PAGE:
To maximize validity, we focused in the more extreme phenotype (severe steatosis) as the outcome. Future studies using liver biopsy, ultrasound elastography, magnetic resonance measures of hepatic steatosis and clinical outcomes, and alcohol consumption biomarkers are needed to allow for a more accurate estimation of the effect of the interaction, as well as the characterization of the interaction with liver fibrosis, a more advanced manifestation of fatty liver disease. Last, other genetic determinants of fatty liver such as TM6SF2 and MBOAT7 were not available in NHANES III and could not be examined.

      Conclusion

      Our results suggest that strategies to reduce alcohol consumption may be an effective measure to offset genetic risk of liver disease. Furthermore, our results of a dose-response association of alcohol consumption and hepatic steatosis among individuals with PNPLA3 GG genotype help support recent guidelines, emphasizing that there is no safe drinking level for patients with NAFLD.

      Materials and Methods

       Third National Health and Nutrition Examination Survey Phase 2

      By design, the Third National Health and Nutrition Examination Survey (NHANES III)was divided into 2 phases: phase 1 was conducted from 1988 to 1990 and phase 2 was conducted from 1991 to 1994. Genetic data are available for phase 2 participants only and constitute the sampling frame for the current analyses. Each phase can be analyzed separately and using the appropriate sampling weights, and results are generalizable to the entire U.S. civilian noninstitutionalized population.

       Exposures

      Genotyping of rs738409 (PNPLA3) was performed using the iPLEX Sequenom platform (CG Genomics, Shirley, NY)and using strict quality control criteria, including testing for deviations from the Hardy-Weinberg Equilibrium.
      Third National Health and Nutrition Examination Survey
      Hepatic Steatosis Assessment Procedure Manual.
      Participants were asked about lifetime consumption of alcoholic beverage (yes/no), past 12 months consumption of alcohol (yes/no), and among current drinkers, the frequency per week and number of alcoholic drinks per day on a drinking day over the past 12 months. We calculated average alcohol consumption per day multiplying the number of drinking days and the number of drinks per day, on average, on a drinking day.

       Outcome

      Gallbladder ultrasounds of NHANES III were performed on participants 20–74 years of age during the physical exam using a Toshiba SSA-90A machine (Toshiba, Tustin, CA). The protocol used to ascertain the presence of hepatic steatosis using these ultrasounds can be found elsewhere.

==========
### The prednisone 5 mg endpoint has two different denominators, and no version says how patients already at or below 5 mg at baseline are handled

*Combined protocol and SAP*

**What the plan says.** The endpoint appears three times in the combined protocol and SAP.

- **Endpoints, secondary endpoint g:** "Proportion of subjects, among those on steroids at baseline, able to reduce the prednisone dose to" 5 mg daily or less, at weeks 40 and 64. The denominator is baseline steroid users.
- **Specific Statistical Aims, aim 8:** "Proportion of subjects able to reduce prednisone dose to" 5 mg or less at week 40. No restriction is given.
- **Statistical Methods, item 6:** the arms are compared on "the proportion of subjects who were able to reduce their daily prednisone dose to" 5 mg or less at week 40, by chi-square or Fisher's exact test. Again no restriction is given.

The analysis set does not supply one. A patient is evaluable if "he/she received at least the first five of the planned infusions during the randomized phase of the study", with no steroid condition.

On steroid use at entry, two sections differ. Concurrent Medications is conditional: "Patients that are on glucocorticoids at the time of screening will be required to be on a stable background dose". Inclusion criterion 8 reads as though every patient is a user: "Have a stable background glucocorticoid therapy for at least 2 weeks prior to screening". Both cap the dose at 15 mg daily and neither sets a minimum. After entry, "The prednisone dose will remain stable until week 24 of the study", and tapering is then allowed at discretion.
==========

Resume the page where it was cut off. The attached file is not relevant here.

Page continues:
Third National Health and Nutrition Examination Survey
      Hepatic Steatosis Assessment Procedure Manual.
      For the current analyses, to maximize specificity and accuracy of the outcome, we defined hepatic steatosis as the presence of severe hepatic steatosis by ultrasound.

       Other variables

      Questionnaires were used to obtain data on sex, age, race or ethnicity, education, income, and prevalent medical conditions. Standardized measurements of height and weight were obtained and used to calculate body mass index. Serum biochemistries were performed using the Hitachi 737 automated multichannel chemistry analyzer (Boehringer Mannheim Diagnostics, Indianapolis, IN). The following liver tests were assayed: aspartate aminotransferase, alanine aminotranferase, and γ-glutamyltransferase.

       Statistical methods

      We examined the interaction between alcohol consumption categories and PNPLA3 genotype in both the multiplicative scale and the additive scale. In the multiplicative scale, we estimated relative prevalence ratio (RPR) as a measure of departure of the effect expected of the product of the two exposures considered separately. For the additive scale, we used relative excess risk due to interaction (RERI) as a measure of departure of the sum of the individual effects on a relative scale. From a public health perspective, an interaction in the additive scale is important, as it provides a measure of the excess and deficit in the number of cases attributable to the 2 exposures in combination compared with what we would expect from the sum of the cases associated with each exposure.
      The RPR and the RERI were estimated as follows. From the interaction model:
      log(PSHS=1)=β0+β1Moderate+β2Heavy+β3Alleles+β4ModerateAlleles+β5HeavyAlleles+βcCc


      where moderate is an indicator variable for the individual being a low-moderate drinker, heavy is an indicator variable for the individual being a heavy drinker, alleles is an ordinal variable with the number of risk alleles, and C is a vector of the confounders described previously. The RPR is estimated as: